On January 12, 2011, a district court in the Eastern District of Virginia dismissed a qui tam action which involved claims that a private commercial lender authorized to make post-secondary education loans pursuant to the Federal Family Education Loan Program violated the False Claims Act. In United States ex rel. Jones v. Collegiate Funding Services, Inc., et al., Civ. Action No. 3:07-cv-290 (E.D.Va.), relators, former employees in the telemarketing departments of defendants, first alleged that defendants violated the Higher Education Act’s anti-inducement provisions by entering into unlawful preferred-lender agreements with colleges and universities and agreeing to undertake those institutions’ obligations to provide personalized exit loan counseling to graduates. The court dismissed these claims for lack of subject matter jurisdiction based on the prior public disclosure bar.
Applying Fourth Circuit precedent, the court found that relators’ allegations had been based on prior public disclosures by then-New York Attorney General Andrew Cuomo, the defendants’ own SEC filings, and newspaper articles. The court also found that relators were not original sources of the information based on their failure to demonstrate how they could have learned of this alleged conduct from their roles as telemarketers at defendants. Interestingly, the court noted relators’ attorney’s history of recruiting former employees of student lenders to serve as qui tam relators.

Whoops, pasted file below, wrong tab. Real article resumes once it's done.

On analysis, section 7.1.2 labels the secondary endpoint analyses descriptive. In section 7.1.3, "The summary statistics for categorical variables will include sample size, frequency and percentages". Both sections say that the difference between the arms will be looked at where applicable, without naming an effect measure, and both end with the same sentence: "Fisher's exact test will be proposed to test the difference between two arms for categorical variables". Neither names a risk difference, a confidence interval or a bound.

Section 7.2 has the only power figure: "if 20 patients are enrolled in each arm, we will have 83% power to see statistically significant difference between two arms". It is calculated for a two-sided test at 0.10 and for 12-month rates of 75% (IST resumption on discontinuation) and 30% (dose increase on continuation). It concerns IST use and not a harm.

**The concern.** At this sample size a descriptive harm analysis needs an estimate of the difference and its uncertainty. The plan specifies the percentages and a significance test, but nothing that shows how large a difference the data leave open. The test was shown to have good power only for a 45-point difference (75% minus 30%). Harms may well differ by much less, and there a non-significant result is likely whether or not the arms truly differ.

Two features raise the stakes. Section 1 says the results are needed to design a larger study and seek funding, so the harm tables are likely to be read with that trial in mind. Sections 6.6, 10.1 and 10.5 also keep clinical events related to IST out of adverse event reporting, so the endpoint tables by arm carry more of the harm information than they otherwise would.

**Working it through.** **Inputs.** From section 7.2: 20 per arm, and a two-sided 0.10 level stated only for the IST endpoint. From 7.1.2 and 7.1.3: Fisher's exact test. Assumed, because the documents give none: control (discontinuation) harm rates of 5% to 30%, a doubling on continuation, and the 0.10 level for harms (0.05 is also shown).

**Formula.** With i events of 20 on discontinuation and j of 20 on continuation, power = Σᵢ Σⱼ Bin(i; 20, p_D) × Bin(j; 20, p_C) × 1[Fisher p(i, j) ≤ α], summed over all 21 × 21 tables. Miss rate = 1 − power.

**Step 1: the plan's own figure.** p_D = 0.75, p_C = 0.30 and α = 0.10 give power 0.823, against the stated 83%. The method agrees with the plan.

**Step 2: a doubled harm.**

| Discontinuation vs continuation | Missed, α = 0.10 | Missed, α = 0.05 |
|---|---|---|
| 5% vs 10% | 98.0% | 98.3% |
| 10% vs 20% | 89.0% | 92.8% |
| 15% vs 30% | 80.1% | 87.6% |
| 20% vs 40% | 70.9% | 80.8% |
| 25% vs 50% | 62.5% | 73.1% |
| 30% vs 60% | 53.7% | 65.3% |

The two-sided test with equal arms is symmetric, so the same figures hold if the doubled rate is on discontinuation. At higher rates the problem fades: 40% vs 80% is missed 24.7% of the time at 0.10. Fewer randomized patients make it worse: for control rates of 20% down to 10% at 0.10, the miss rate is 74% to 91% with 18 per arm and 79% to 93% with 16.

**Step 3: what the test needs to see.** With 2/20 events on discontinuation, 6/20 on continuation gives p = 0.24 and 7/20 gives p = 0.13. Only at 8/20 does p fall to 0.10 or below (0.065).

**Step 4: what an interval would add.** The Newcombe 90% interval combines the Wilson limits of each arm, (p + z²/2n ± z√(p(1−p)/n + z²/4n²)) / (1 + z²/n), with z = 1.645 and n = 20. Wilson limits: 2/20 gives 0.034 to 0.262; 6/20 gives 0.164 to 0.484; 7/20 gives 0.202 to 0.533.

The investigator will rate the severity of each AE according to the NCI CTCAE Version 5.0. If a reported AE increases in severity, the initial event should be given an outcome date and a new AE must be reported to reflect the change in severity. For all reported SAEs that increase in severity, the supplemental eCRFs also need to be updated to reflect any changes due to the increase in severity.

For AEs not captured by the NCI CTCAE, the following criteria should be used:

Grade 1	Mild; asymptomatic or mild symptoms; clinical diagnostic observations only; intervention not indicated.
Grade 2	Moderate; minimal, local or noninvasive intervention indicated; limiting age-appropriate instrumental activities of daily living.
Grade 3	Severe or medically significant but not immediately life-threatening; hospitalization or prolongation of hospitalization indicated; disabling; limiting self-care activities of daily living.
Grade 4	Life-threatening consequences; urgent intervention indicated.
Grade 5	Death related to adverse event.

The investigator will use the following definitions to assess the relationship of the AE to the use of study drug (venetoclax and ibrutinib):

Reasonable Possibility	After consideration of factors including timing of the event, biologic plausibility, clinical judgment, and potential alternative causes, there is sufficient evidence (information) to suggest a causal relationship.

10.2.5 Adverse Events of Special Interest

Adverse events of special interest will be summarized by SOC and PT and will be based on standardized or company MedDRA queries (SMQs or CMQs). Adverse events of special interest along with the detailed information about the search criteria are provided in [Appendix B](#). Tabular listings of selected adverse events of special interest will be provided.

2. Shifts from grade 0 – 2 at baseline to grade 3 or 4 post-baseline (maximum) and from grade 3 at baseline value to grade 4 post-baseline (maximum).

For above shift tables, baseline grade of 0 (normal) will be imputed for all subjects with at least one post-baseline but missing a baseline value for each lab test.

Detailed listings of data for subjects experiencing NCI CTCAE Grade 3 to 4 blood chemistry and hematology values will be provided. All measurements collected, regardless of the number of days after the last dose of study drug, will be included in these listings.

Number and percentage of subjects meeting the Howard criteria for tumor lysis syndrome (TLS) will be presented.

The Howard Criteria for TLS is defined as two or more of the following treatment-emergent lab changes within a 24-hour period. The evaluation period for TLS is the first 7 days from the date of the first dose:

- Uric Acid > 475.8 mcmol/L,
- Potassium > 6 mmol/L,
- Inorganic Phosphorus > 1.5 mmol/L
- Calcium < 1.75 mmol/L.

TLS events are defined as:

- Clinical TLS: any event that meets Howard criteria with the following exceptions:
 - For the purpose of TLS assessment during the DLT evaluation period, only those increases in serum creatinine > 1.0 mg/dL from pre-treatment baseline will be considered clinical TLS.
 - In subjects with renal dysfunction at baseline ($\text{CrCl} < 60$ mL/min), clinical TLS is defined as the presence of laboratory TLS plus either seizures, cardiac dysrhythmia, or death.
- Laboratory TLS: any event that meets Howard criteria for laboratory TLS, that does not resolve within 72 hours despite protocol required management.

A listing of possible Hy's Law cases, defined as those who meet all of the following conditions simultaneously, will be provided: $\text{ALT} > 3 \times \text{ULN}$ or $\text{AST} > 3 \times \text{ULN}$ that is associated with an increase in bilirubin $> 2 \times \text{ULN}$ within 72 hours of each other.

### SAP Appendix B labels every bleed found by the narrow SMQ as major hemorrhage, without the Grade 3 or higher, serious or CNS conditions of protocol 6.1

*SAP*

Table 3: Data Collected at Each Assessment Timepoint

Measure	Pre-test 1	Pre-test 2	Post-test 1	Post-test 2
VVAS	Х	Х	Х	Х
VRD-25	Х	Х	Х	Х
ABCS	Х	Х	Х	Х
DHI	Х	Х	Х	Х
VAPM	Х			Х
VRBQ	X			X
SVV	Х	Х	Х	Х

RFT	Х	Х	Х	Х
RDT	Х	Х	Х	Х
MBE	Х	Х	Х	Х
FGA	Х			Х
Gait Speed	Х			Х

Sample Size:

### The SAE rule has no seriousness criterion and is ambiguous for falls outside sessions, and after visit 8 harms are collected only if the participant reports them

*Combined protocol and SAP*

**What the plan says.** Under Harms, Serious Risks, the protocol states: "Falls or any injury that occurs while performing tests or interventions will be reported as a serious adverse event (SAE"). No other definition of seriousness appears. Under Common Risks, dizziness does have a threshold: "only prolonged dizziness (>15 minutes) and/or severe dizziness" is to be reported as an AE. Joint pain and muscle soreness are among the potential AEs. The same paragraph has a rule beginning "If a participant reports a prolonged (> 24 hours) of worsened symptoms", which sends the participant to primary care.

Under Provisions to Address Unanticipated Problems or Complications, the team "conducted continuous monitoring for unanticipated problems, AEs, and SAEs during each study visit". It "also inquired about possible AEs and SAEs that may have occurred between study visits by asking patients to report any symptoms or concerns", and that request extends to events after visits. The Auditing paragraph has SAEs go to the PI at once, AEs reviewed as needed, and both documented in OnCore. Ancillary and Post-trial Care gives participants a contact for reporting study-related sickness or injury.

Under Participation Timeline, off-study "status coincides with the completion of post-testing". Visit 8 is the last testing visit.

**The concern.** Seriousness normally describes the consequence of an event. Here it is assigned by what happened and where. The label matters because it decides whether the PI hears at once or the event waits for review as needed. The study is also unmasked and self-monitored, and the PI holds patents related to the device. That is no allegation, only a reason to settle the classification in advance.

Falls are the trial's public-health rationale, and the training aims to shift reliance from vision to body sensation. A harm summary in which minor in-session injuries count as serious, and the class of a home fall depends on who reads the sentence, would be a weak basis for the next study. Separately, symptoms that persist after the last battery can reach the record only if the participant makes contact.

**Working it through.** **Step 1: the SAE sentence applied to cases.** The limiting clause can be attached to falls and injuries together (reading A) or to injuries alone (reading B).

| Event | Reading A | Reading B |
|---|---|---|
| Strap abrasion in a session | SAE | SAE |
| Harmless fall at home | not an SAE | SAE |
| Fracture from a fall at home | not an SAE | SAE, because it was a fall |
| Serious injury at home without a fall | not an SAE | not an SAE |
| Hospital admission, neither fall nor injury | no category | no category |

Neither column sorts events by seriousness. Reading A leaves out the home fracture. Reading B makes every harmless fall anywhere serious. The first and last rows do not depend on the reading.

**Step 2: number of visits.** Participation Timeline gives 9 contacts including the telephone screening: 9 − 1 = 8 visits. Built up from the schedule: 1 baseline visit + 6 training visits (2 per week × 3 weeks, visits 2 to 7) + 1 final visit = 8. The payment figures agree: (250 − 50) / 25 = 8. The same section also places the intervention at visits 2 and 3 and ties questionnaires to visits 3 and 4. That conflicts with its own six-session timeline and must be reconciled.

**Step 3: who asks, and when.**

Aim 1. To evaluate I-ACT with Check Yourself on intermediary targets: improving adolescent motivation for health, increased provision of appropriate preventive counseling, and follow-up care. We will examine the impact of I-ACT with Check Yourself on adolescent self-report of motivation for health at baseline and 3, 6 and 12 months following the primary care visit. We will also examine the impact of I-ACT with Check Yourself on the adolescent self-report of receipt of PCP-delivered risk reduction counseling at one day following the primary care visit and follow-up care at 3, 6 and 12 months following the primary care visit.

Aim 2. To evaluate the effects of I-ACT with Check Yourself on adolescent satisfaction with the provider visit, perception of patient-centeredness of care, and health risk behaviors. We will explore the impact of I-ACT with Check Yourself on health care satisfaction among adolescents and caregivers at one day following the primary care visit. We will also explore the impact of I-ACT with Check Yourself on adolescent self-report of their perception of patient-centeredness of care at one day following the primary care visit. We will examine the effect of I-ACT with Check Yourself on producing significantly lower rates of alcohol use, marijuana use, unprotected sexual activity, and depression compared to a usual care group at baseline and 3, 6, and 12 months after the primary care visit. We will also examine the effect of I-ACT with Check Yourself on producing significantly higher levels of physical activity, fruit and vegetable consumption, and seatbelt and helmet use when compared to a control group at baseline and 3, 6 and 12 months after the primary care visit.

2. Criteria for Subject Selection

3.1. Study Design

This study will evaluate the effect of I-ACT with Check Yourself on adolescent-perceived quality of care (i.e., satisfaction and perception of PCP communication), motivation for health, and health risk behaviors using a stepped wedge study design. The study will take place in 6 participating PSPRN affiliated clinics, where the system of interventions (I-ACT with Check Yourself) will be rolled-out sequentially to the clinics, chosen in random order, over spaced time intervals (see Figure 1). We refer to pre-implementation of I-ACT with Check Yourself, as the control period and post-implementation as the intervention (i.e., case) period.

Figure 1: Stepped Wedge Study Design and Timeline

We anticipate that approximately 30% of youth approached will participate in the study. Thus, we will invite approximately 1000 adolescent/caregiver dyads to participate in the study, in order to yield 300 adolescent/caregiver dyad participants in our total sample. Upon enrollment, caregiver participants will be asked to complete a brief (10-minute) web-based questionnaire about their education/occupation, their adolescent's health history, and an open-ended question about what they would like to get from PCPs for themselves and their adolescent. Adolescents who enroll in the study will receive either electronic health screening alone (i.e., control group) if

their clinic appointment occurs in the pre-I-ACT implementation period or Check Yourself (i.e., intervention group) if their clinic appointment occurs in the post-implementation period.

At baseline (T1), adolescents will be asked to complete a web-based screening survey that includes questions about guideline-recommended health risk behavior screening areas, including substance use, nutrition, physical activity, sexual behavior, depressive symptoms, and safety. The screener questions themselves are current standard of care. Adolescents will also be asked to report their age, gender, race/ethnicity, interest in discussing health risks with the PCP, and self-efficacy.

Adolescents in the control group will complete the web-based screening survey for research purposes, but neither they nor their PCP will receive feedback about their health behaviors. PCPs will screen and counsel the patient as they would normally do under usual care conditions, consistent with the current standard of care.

Next, relators alleged that defendants paid illegal bonus payments to employees based on the number of student-loan applications initiated daily and engaged in marketing tactics designed to mislead borrowers into believing defendants’ direct mailings were from the federal government. According to relators, this alleged conduct rendered false the certifications of compliance prepared in connection with such loans in the event that the loan went into default and resulted in the submission of a claim for payment to the government.
The court found subject matter jurisdiction to be proper as to these allegations, but dismissed the claims for failure to plead with particularity as required under Fed. R. Civ. Proc. 9(b). The court held that relators failed to provide facts showing that any claims were submitted to the government or that the purportedly false certifications were made to get a false claim paid by the government. The court denied leave to amend.